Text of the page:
Creating a plan for your video business

Den Lennie

Author: Den Lennie

Published: 01 February 2015

by Den Lennie Issue 97 - January 2015

Lets not beat about the bush here. If you have set up a business then the number one priority should be to make money.
If you are not seriously focussed on profit then you need to take a long hard look at yourself and ask why did you decide to set up a business at all? If you only want to shoot for art or fun then you are an amateur - it\'s that simple.
Being an amateur is ok - but this book is about business and to run a successful business then you have to make profit.
All too often I hear pathetic excuses about \'art\' and \'selling out\' from people who simply do not have the balls to make it in business. Business is hard and its unforgiving. If you want adulation, then get yourself a twitter account, give everything you do away for free and answer every daft question that gets thrown at you... people will love you publicly and maybe you can feel good about \'sharing so much\'.
Similarly if you ever do a job for free in the vain hope that later on a client will come back to you and pay you then you are deluded.
Fashion brands are notorious for this sneaky tactic.
They\'ll call you up, wave their brand under your nose, talk up how much work they have and how much video they\'ll be needing going forwards. This could grow into a great opportunity for you in the future... but, (there\'s always a but) "We don\'t have much (or any) budget for this project so if you could do this one for free, we can get to see your work and then we\'ll pay you for the next project".
The trouble with that is you won\'t make any money and after giving one job away for free - when you do start to charge your clients will be shocked..."but you used to give us that for free".

People who do free are not valued... period.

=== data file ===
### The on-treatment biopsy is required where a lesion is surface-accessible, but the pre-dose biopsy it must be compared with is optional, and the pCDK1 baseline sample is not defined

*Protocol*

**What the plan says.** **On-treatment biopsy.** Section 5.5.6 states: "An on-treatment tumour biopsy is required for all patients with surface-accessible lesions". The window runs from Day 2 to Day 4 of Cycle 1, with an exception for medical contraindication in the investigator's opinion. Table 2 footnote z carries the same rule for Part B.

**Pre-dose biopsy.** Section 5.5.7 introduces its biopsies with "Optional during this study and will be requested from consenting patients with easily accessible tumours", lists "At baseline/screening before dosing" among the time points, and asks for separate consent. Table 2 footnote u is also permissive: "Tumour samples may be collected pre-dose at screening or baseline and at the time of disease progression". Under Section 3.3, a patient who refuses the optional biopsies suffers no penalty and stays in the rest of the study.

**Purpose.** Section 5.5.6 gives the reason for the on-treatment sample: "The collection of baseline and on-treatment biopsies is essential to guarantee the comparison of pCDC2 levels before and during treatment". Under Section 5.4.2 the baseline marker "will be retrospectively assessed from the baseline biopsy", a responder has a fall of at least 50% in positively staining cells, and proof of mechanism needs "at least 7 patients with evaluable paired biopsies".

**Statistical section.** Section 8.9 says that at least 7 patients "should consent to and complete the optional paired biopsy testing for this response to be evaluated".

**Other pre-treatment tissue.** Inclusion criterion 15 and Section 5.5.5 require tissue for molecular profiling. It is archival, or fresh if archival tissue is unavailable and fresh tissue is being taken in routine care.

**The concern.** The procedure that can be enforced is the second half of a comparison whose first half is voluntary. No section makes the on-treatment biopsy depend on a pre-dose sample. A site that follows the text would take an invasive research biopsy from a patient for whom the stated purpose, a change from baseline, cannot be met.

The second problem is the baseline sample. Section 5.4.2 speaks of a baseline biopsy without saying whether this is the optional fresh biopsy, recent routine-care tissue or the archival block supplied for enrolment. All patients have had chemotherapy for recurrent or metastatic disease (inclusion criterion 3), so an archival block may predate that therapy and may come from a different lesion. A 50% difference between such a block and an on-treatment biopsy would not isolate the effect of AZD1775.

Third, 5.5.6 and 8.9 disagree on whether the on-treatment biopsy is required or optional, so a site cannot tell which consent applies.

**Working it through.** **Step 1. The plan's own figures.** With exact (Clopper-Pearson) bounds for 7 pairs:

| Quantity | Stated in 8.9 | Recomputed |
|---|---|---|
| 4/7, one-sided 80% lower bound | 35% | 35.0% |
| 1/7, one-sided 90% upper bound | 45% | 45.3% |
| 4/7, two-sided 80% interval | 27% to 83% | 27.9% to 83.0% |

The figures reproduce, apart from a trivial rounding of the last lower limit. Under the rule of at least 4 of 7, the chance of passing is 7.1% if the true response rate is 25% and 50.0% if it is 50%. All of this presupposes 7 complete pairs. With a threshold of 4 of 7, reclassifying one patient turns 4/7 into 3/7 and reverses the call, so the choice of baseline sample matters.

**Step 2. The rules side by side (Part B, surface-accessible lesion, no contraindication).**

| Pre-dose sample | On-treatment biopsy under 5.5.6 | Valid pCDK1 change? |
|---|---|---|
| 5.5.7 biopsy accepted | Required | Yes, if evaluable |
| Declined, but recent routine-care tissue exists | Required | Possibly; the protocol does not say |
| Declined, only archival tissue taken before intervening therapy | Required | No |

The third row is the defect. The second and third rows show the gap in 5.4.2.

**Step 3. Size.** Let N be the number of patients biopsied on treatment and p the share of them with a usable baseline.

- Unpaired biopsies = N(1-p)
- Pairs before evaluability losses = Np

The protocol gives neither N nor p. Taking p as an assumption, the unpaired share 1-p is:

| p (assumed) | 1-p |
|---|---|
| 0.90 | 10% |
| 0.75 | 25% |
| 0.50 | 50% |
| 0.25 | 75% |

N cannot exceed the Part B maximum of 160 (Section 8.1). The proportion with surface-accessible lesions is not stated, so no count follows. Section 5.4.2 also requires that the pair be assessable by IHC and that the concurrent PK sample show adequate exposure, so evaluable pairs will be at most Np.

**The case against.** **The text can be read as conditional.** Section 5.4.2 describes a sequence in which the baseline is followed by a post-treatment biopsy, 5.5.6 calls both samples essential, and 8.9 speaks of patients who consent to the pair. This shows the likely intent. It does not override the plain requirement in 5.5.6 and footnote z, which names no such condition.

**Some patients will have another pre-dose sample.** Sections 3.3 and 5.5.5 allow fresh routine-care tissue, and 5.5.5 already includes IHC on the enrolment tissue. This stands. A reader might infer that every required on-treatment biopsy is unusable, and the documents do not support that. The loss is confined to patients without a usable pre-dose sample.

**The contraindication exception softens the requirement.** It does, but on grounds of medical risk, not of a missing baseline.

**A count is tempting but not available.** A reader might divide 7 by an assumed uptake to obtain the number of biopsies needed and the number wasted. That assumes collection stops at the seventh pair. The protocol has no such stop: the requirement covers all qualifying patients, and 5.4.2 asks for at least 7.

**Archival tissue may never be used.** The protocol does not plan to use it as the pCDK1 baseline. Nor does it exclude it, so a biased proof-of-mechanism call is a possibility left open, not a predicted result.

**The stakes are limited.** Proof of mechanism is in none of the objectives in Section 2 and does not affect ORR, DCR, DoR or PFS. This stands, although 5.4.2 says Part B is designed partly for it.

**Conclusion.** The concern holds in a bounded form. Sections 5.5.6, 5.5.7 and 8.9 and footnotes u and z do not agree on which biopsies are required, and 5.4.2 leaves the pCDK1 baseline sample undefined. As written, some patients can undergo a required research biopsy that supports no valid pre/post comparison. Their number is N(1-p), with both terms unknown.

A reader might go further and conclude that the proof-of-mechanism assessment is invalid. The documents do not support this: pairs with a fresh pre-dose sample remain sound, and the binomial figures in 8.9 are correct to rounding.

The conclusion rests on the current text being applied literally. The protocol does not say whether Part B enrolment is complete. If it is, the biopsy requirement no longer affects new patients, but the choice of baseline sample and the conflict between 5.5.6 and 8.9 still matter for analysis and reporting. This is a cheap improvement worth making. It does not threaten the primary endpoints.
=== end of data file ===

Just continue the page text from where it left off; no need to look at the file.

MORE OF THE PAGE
Clients will often use this tactic to get a discount from you. "If you could do us a deal on the pilot them when the series come in you\'ll get first shout and we\'ll have a proper budget.\" If this happens to you run!
In all my years for doing broadcast TV the pilot budget never went up when the programme was commissioned. Their attitude was always "you did the pilot for x and so there\'s no more money for the series\" (usually followed by - can we have a better deal because its a series).
The same thing happens with corporate clients. There is very often a lure of more work. It almost always never comes to anything.
Work for agreed sums and if someone is after a deal there are ways to show value add or perceived discounts but only if they are willing to concede something in return.

For example if a client wants a price break then I may agree to a percentage saving if they pay the invoice in full up front.
But this is a very rare occurrence and I usually save it as a negotiation tool. Large corporations have very strict payment terms in place and while the person you may be dealing with is looking to bring a line itemised budget in at a certain cost ( to satisfy his or her departmental spend) the accounts department almost always run things very strictly with very little room to bend.
So when a marketing department want a deal - they have to go and speak to accounts and see if they can make an exception so that you can get paid faster... I find this approach is a good relationship tester because if your contact really wants to save some money and you can get paid faster then thats a fair deal for both parties. If they cannot get you paid faster, the quote remains unchanged.
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